There are also bigger cultural shifts that have been in the works for decades. MBAs don’t want to be Gordon Gekko anymore, they want to be Bill Gates (at least, during his philanthropy phase). Many tech companies promise workers a mission to make the world a better place, and it sounds compelling. And across the country, many people are less connected to their communities or their churches, and now their work needs to fill that void.

It’s not just economically inefficient; jobs with lofty missions and promises of spiritual fulfillment often lead to frustration. In fact, a large part of job satisfaction comes from feeling that there is a path to advancement. This is one of the reasons why the military (where maintaining morale is especially critical) has such rigid and clear paths. If you work in a company where the mission generates profits, the steps to take to progress are clear.

When the mission is more vague, advancement becomes more arbitrary, and this can kill morale. Take online shoe store Zappos, which once promised to deliver a purpose – to be the kind of place you’d even work for free. Eventually, the culture became toxic because employees had no idea what success meant or what they needed to do to progress.

Consider this: While McKinsey’s survey found that workers want to find meaning in their work, the industry with one of the highest attrition rates is nonprofits.

Employers have to make tough choices to stay in business. This may mean working with a client who doesn’t meet your moral standards or avoiding controversial political issues. This may mean moving some jobs overseas where labor is cheaper. These choices are understandable when the mission is lucrative. But if the mission is to make the world a better place, each employee will have different ideas about what’s acceptable (especially if you’re taking less money and working really long hours serving that mission). Then it’s hard not to take everything personally, which leads to a much more toxic culture.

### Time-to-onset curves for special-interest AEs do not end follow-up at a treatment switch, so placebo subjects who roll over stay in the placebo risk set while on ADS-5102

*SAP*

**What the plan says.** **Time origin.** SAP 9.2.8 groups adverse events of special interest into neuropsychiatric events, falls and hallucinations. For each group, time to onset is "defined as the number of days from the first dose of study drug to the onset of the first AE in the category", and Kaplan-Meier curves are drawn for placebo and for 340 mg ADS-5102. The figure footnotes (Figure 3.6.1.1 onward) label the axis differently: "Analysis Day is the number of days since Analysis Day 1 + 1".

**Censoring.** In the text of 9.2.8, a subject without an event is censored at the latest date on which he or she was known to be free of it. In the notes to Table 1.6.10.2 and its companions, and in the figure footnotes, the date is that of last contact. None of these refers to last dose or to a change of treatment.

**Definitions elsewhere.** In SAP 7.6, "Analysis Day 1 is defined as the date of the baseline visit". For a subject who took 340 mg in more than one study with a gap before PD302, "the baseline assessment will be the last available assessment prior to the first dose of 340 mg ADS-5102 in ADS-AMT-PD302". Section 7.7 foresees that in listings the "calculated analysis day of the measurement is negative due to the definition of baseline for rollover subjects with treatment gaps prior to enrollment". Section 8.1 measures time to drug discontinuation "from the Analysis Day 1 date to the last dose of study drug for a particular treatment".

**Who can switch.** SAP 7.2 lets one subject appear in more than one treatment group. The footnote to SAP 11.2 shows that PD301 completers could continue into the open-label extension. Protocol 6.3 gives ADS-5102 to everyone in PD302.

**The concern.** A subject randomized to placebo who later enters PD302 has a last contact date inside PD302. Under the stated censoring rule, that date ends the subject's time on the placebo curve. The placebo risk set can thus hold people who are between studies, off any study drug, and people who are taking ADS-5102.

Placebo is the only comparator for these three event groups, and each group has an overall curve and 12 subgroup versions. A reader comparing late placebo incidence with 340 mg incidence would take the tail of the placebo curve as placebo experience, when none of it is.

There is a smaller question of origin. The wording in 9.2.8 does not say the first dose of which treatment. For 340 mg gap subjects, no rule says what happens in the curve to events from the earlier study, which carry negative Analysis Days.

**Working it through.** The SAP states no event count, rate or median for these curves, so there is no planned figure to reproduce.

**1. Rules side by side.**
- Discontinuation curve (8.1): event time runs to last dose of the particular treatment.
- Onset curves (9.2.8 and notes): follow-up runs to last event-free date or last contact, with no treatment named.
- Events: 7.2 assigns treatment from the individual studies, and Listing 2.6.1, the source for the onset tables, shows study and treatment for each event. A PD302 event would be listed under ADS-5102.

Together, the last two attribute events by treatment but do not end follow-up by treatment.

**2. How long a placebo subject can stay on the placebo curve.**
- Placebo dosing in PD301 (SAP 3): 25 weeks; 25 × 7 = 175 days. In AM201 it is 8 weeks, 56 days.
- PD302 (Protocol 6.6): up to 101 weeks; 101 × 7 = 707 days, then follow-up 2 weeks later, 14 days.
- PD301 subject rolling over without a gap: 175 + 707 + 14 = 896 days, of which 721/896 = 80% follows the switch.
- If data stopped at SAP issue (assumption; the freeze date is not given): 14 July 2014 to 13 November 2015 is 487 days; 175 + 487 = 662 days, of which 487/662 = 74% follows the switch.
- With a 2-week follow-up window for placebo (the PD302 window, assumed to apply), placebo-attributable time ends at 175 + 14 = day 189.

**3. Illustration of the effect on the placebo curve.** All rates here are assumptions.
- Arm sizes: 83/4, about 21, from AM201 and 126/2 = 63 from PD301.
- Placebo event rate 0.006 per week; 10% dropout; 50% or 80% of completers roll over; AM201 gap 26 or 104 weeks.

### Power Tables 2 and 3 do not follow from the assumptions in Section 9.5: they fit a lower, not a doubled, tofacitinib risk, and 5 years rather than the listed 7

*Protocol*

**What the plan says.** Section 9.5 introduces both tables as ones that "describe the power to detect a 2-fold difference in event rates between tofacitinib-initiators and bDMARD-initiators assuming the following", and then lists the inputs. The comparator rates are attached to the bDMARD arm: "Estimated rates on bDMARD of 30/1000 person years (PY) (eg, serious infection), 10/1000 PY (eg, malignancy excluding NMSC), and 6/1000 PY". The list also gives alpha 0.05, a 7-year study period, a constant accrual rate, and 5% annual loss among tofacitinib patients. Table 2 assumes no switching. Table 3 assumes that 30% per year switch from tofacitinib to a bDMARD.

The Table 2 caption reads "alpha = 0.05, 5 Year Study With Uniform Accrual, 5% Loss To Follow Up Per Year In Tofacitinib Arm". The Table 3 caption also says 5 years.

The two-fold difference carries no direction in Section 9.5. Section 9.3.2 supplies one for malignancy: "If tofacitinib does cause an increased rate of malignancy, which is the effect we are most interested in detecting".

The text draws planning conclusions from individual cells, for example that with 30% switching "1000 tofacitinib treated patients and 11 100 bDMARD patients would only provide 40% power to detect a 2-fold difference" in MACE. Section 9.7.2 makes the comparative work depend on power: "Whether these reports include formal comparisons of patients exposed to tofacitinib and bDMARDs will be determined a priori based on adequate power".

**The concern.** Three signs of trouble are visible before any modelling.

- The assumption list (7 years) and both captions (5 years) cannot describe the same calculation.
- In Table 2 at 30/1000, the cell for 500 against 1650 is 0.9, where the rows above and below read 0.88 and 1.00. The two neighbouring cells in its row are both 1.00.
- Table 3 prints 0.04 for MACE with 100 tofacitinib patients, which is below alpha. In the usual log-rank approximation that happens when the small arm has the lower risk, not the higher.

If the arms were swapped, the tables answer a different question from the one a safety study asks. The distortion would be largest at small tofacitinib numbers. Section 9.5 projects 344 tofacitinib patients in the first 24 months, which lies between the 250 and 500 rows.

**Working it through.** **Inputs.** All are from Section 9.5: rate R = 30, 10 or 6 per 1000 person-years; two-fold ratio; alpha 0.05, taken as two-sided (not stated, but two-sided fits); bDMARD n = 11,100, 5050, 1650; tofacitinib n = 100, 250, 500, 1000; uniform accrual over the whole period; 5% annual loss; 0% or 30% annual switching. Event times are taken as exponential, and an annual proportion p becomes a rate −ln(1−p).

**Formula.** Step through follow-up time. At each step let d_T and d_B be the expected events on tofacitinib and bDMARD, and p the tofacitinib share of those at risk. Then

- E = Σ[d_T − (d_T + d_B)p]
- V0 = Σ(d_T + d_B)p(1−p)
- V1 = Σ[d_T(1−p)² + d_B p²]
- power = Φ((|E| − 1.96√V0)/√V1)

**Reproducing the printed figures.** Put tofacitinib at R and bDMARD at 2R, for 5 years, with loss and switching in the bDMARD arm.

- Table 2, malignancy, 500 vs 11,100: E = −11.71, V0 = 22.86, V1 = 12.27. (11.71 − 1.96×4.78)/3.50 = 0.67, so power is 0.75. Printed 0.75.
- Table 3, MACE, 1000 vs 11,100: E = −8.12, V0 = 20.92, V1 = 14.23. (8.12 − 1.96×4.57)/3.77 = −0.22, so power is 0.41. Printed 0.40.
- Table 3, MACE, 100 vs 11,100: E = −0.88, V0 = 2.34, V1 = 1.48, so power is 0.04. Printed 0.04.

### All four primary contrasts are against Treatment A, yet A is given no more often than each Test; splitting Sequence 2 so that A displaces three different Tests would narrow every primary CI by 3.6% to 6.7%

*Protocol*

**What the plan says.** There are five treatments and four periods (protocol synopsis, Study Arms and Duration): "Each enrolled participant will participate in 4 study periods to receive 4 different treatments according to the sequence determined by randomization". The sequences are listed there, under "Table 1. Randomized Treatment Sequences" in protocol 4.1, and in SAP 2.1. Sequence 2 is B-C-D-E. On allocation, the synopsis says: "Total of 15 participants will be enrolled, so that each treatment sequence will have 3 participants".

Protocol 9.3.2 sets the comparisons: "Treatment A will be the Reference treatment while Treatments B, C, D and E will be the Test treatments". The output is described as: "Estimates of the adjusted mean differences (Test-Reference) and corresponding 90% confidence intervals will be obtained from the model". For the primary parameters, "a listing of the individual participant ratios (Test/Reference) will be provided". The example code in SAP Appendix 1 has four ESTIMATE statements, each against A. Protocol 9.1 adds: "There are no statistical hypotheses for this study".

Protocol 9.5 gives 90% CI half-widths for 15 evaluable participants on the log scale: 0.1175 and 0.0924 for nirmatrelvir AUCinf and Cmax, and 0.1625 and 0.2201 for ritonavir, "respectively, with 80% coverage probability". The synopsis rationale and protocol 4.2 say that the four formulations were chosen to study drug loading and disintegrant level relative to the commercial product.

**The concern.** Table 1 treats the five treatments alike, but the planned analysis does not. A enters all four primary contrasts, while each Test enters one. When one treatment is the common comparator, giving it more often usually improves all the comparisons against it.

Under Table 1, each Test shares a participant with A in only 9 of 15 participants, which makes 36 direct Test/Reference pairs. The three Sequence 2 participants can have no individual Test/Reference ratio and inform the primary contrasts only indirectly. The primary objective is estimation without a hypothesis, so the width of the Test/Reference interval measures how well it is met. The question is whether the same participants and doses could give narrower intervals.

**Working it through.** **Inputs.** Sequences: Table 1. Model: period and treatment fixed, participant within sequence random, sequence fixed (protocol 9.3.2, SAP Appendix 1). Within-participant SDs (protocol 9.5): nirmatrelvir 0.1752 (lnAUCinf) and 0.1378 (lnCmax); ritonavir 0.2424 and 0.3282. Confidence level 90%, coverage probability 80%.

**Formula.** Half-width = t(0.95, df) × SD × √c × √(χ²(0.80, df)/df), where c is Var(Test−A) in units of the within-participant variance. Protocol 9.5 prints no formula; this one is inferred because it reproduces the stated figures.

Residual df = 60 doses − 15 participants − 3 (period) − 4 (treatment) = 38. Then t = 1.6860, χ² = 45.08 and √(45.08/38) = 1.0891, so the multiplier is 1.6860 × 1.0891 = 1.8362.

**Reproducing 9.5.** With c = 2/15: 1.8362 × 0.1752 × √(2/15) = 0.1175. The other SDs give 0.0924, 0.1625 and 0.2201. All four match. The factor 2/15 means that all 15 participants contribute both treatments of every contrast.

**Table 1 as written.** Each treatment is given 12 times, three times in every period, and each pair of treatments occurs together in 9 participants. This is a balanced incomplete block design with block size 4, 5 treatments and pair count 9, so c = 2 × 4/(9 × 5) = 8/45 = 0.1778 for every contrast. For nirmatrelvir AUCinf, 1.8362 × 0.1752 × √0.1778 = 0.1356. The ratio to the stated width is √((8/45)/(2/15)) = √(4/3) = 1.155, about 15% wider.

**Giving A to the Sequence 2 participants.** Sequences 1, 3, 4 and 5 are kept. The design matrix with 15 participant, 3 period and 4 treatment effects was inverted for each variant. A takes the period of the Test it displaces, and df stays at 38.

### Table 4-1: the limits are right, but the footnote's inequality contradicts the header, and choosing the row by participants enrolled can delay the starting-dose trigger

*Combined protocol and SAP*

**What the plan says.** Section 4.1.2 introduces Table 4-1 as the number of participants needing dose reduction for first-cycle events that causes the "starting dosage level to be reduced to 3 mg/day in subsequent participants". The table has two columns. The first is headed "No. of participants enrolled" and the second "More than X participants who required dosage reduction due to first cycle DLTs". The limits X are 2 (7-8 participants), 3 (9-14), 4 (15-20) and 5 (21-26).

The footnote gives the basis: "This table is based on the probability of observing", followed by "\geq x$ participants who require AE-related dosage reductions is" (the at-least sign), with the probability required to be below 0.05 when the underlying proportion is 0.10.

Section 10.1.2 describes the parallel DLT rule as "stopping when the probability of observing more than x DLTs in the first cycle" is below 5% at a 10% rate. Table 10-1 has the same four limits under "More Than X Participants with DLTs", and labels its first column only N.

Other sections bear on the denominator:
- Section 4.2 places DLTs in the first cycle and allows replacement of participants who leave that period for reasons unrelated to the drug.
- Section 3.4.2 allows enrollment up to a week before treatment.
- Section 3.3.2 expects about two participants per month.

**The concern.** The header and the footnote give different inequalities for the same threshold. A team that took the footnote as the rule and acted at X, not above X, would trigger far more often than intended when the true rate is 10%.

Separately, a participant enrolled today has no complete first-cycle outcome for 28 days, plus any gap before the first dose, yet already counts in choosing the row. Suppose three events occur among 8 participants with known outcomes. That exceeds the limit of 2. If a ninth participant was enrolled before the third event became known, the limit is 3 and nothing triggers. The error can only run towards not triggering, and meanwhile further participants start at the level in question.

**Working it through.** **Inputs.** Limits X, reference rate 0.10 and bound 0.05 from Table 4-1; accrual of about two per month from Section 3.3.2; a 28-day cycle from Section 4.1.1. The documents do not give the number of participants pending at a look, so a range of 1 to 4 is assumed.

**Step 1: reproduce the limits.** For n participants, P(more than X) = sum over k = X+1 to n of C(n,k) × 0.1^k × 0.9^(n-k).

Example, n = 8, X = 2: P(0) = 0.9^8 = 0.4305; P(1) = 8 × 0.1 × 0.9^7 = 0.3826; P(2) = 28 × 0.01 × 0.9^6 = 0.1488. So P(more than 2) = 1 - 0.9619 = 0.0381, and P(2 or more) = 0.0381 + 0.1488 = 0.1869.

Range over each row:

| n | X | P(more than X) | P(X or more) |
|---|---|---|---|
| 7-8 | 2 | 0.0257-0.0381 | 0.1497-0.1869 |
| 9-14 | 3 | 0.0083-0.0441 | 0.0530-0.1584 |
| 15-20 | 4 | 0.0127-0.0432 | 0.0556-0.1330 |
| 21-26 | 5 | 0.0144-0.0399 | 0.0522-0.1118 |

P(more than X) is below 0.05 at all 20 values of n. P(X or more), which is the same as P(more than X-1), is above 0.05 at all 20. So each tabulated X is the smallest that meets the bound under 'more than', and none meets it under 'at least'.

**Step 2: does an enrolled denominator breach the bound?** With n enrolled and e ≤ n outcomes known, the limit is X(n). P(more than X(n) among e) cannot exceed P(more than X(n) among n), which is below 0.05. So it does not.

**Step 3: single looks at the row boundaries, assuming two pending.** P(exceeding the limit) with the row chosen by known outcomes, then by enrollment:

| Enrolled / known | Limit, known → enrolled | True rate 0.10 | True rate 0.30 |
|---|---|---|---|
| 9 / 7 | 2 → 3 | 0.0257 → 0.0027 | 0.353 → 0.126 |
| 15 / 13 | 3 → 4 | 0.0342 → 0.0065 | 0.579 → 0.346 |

Most of us spend a large part of our life at work. It is important to have a goal and to be motivated by what we do. But what few people will tell you is that meaning does not come from a mission to change the world. People feel valuable when they can apply their skills to solve problems. Sometimes this satisfaction comes from solving the big problems of the world, but more often it conquers the smaller ones. People who report high levels of job satisfaction often don’t work at cool startups or NGOs — you’ll find them in all kinds of jobs, like driving trucks. They do their job well, apply their skills and get paid accordingly — it’s not complicated.

All jobs have meaning. If someone pays you to do something, it has value. And if a craving for a job with a big purpose that will give your life meaning prevents you from working hard or staying in a job long enough to develop skills, not only will you make less money, but you won’t find never what you are looking for. .

More other writers at Bloomberg Opinion:

Future remote workers need to network more at university: Conor Sen

Millennials having less fun than anyone else: Justin Fox

ESG means buy no more coke in the world: Allison Schrager

This column does not necessarily reflect the opinion of the Editorial Board or of Bloomberg LP and its owners.

Allison Schrager is a Bloomberg Opinion columnist covering the economy. A senior fellow at the Manhattan Institute, she is the author of “An Economist Walks Into a Brothel: And Other Unexpected Places to Understand Risk”.

More stories like this are available at bloomberg.com/opinion